She Got Angry if People Sang Happy Birthday in Portuguese
Berta Celeste Homem de Melo got really angry when people sang Happy Birthday in Portuguese, and in a moment you’ll find out why.
First, just bear in mind that the birthday song we know today was an adaptation from the original “Good Morning to All” created by the American sisters Patty and Mildred Hill back in 1893.
And when the happy birthday son came over to Brazil, nobody really translated.
At birthday parties, people would sing — even in broken English — the original version of it.
And so it went for a couple of decades. Until a man called Almirante (not his real name, since it means “Admiral”) went bananas over the fact that people had to sing it in English. He wanted to have a local version of it.
He went to his radio show on the Tupi network from Rio de Janeiro in 1942 and organized a contest to select the best birthday song in Portuguese.
Of course, the songs that would compete should fit in with the tune of the original song.
An Unassuming Woman Got it
That’s the place Berta Melo came from.
If you have some acquaintance with Portuguese, you know how funny the name of that city sounds to Brazilian ears.
That’s the kind of place we scramble to find a way to include in a joke.
But anyway, Berta Melo led a very simple life there. She graduated in pharmacy, got married, and had a daughter. During her lifetime, she worked as a pharmacist in her hometown.
But very few people knew a little secret she kept — she composed poems and jingles that really stuck with us.
She composed jingles mostly for commercial brands… Like this one, a veritable earworm:
“Vou lhe contar um segredo / que todos sabem de cor / dá lustro até num rochedo / a supercera Record”.
“I am going to tell you a secret
that everybody knows by heart
it makes even a rock shine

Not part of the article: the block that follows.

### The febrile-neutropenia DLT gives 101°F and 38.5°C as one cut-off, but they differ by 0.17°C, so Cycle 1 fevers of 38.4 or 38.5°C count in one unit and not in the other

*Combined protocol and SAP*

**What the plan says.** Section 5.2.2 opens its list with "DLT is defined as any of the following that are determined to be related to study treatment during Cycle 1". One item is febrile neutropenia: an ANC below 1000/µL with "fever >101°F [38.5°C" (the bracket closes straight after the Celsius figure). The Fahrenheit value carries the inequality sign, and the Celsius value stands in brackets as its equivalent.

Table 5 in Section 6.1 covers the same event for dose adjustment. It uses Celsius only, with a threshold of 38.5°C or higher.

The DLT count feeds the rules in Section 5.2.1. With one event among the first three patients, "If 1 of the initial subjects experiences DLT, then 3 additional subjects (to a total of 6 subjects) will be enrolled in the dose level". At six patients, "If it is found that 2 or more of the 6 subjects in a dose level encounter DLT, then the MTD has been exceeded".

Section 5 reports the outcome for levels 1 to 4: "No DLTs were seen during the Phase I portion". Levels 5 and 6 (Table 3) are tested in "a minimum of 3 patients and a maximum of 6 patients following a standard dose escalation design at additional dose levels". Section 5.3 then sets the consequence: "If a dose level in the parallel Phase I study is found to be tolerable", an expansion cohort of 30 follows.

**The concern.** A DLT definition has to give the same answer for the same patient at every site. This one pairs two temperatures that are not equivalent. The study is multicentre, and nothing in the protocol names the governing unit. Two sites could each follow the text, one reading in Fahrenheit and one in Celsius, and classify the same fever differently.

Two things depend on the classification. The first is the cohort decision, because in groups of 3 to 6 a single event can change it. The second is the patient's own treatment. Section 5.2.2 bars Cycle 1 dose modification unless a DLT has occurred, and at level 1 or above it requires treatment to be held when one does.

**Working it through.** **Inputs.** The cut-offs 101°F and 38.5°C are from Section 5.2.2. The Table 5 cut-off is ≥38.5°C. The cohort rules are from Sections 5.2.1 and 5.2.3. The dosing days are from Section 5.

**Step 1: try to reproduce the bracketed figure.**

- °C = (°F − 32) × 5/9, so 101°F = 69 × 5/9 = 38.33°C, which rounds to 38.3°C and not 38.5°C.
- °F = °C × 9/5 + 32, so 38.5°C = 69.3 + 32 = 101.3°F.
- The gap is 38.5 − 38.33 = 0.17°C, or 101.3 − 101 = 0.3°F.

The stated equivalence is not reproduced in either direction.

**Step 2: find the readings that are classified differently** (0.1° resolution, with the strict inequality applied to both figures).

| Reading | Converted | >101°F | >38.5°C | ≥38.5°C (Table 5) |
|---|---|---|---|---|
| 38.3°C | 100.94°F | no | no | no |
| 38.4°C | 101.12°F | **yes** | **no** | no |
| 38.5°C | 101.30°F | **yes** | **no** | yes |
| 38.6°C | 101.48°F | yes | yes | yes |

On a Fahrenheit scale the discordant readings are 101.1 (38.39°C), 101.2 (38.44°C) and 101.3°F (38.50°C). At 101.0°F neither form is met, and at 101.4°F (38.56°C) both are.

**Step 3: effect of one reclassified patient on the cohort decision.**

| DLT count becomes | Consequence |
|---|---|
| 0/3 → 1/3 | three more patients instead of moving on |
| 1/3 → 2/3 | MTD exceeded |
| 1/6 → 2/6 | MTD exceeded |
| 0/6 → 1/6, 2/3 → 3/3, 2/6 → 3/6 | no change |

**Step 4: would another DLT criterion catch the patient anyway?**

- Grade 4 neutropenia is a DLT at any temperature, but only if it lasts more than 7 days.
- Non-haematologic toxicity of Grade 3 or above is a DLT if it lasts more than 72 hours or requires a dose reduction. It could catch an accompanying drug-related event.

the super wax Record”
Read aloud the Portuguese version and you’ll see how it rhymes.
But her talent brought her fame when she composed the Portuguese version of the “Happy Birthday to You” song.
The jury — which included three of the “immortals” of the Brazilian Belle-Lettres Academy — had to choose only one from more than 5000 entries.
Tough one, they thought, but the winner stuck with us up to this day.
The reason they chose hers over the other 5000 entries was that her version was the only one that featured a different verse in every line… and really sounded good.
Berta made a lot of money from it, but as the time went on she had a bitter surprise…
People just didn’t get it
The original lyrics read:
“Parabéns a você, nesta data querida, muita felicidade, muitos anos de vida.”
But you know, Brazil is a country of continental proportions. And not many people read.
So, since one would pass this song onto the next fellow by word-of-mouth, people were likely to include in it their own twist.
And include they did.
Little by little, the tune changed and now our “Happy Birthday” song in Portuguese reads:
“Parabéns pra você, nessa data querida, muitas felicidades, muitos anos de vida.”
And not only that — we have variations and add passages that didn’t exist when Berta originally created the Portuguese version.
People tell that she got really angry whenever she heard “felicidades” (“there’s only one happiness!”). And if that’s true, much to her chagrin, the modified tune is now the official one, and nobody will ever return to her version of it.
And if you can get past the 30-mark, you’ll hear in this video the whole song that Brazilians grow up to learn and love:
(lyrics of the addendum: é big, é big, é big, é big é big, e hora, é hora, é hora é hora é hora, rá-tim-bum, [name of the birthday person])
And just one more thing:
If you’ve heard “parabéns” and are thinking “but isn’t that congratulations?” you’re right. Read this article I wrote about congratulations in Portuguese and find out why they are different — though the sound the same.
And how do you sing “happy birthday” in your country? Tell me in the comments below.